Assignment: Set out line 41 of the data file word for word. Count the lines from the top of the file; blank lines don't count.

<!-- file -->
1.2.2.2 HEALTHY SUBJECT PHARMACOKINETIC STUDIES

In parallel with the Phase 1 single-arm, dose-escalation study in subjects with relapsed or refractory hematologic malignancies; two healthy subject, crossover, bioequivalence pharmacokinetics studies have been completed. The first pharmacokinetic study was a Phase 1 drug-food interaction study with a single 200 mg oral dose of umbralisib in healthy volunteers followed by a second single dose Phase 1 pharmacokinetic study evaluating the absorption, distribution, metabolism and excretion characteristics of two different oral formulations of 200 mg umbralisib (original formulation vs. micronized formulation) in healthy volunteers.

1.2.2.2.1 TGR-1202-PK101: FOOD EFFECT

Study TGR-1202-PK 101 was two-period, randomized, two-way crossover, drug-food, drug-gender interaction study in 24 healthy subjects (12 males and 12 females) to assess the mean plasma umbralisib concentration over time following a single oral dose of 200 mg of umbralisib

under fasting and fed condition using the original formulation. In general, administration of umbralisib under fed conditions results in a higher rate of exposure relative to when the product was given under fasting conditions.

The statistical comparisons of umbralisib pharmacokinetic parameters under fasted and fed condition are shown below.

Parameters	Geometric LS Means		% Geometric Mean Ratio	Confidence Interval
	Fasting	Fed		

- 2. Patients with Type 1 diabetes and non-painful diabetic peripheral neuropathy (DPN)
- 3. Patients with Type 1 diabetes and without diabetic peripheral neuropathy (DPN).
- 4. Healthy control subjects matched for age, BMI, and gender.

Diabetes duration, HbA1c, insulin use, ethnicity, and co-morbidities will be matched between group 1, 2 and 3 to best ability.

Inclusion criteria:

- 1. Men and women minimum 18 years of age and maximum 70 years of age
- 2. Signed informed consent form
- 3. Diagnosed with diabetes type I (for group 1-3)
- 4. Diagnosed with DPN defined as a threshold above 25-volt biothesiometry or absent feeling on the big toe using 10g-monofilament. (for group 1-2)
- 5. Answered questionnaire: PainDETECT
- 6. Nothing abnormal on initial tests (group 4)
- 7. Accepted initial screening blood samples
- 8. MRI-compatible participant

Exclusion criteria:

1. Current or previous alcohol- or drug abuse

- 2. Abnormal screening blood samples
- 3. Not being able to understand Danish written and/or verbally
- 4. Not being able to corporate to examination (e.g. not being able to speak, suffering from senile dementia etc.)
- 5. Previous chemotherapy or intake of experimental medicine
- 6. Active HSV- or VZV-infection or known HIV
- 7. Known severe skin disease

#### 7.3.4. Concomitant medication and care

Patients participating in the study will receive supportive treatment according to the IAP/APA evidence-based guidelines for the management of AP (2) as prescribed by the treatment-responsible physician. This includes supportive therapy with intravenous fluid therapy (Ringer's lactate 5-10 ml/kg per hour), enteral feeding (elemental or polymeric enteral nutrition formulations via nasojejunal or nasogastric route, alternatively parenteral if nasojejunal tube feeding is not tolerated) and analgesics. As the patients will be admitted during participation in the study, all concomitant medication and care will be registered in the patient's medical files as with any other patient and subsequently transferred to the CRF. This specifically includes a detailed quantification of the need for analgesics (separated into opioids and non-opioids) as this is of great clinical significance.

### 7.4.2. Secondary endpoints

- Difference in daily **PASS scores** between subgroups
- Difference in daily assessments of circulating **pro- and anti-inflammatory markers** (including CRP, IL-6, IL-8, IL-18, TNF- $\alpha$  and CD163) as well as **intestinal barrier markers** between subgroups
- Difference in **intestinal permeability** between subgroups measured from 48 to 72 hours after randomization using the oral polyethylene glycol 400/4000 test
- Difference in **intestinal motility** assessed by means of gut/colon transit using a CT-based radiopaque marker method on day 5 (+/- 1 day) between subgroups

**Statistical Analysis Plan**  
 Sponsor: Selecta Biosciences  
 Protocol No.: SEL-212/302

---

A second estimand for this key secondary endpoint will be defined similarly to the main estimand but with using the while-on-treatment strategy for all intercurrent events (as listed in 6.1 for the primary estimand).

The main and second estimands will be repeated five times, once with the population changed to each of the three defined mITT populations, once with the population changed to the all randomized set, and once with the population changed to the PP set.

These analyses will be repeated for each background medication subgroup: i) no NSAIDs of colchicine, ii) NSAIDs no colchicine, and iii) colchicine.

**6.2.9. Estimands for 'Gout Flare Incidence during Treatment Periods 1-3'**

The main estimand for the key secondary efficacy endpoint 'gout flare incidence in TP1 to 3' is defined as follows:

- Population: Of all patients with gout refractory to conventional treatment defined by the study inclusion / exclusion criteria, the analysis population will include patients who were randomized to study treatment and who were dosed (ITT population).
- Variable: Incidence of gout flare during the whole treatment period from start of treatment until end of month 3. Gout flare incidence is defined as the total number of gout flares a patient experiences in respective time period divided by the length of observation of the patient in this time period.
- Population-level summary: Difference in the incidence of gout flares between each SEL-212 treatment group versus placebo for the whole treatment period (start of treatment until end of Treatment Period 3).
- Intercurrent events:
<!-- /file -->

A second estimand for this key secondary endpoint will be defined similarly to the main estimand but with using the while-on-treatment strategy for all intercurrent events (as listed in 6.1 for the primary estimand).